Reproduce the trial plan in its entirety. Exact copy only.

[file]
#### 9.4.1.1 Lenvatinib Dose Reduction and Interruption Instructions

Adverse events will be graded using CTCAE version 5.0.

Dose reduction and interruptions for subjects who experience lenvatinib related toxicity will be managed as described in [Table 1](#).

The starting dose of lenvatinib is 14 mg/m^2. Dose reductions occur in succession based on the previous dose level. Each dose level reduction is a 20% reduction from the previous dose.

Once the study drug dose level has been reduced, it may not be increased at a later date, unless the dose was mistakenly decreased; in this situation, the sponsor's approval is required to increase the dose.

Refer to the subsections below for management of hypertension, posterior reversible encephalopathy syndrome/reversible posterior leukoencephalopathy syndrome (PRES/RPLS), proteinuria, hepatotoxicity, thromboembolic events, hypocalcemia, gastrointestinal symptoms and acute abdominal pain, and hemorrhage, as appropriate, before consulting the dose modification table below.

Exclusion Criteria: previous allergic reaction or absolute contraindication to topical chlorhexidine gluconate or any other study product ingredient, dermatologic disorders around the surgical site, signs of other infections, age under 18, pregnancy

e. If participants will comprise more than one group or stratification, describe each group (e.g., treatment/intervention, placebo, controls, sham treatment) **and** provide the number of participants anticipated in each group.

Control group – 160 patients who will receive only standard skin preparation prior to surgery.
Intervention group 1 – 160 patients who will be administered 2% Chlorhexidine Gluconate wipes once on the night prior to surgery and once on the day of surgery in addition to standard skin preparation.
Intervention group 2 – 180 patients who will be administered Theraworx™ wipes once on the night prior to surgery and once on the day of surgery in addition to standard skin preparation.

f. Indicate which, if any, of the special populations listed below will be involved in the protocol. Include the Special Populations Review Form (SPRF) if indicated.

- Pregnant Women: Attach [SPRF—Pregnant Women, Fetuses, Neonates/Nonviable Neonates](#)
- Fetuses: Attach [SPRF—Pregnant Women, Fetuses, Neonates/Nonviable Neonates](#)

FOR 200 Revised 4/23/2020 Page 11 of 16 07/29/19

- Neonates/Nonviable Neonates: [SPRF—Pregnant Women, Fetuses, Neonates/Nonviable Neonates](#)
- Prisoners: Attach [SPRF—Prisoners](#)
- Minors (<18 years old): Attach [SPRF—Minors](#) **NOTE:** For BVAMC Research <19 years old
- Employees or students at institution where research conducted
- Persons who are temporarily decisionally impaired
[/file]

#### 9.4.1.1 Lenvatinib Dose Reduction and Interruption Instructions

Adverse events will be graded using CTCAE version 5.0.

Dose reduction and interruptions for subjects who experience lenvatinib related toxicity will be managed as described in [Table 1](#).

The starting dose of lenvatinib is 14 mg/m^2. Dose reductions occur in succession based on the previous dose level. Each dose level reduction is a 20% reduction from the previous dose.

Once the study drug dose level has been reduced, it may not be increased at a later date, unless the dose was mistakenly decreased; in this situation, the sponsor's approval is required to increase the dose.

Refer to the subsections below for management of hypertension, posterior reversible encephalopathy syndrome/reversible posterior leukoencephalopathy syndrome (PRES/RPLS), proteinuria, hepatotoxicity, thromboembolic events, hypocalcemia, gastrointestinal symptoms and acute abdominal pain, and hemorrhage, as appropriate, before consulting the dose modification table below.

Exclusion Criteria: previous allergic reaction or absolute contraindication to topical chlorhexidine gluconate or any other study product ingredient, dermatologic disorders around the surgical site, signs of other infections, age under 18, pregnancy

e. If participants will comprise more than one group or stratification, describe each group (e.g., treatment/intervention, placebo, controls, sham treatment) **and** provide the number of participants anticipated in each group.

Control group – 160 patients who will receive only standard skin preparation prior to surgery.
Intervention group 1 – 160 patients who will be administered 2% Chlorhexidine Gluconate wipes once on the night prior to surgery and once on the day of surgery in addition to standard skin preparation.
Intervention group 2 – 180 patients who will be administered Theraworx™ wipes once on the night prior to surgery and once on the day of surgery in addition to standard skin preparation.

f. Indicate which, if any, of the special populations listed below will be involved in the protocol. Include the Special Populations Review Form (SPRF) if indicated.

- Pregnant Women: Attach [SPRF—Pregnant Women, Fetuses, Neonates/Nonviable Neonates](#)
- Fetuses: Attach [SPRF—Pregnant Women, Fetuses, Neonates/Nonviable Neonates](#)

FOR 200 Revised 4/23/2020 Page 11 of 16 07/29/19

- Neonates/Nonviable Neonates: [SPRF—Pregnant Women, Fetuses, Neonates/Nonviable Neonates](#)
- Prisoners: Attach [SPRF—Prisoners](#)
- Minors (<18 years old): Attach [SPRF—Minors](#) **NOTE:** For BVAMC Research <19 years old
- Employees or students at institution where research conducted
- Persons who are temporarily decisionally impaired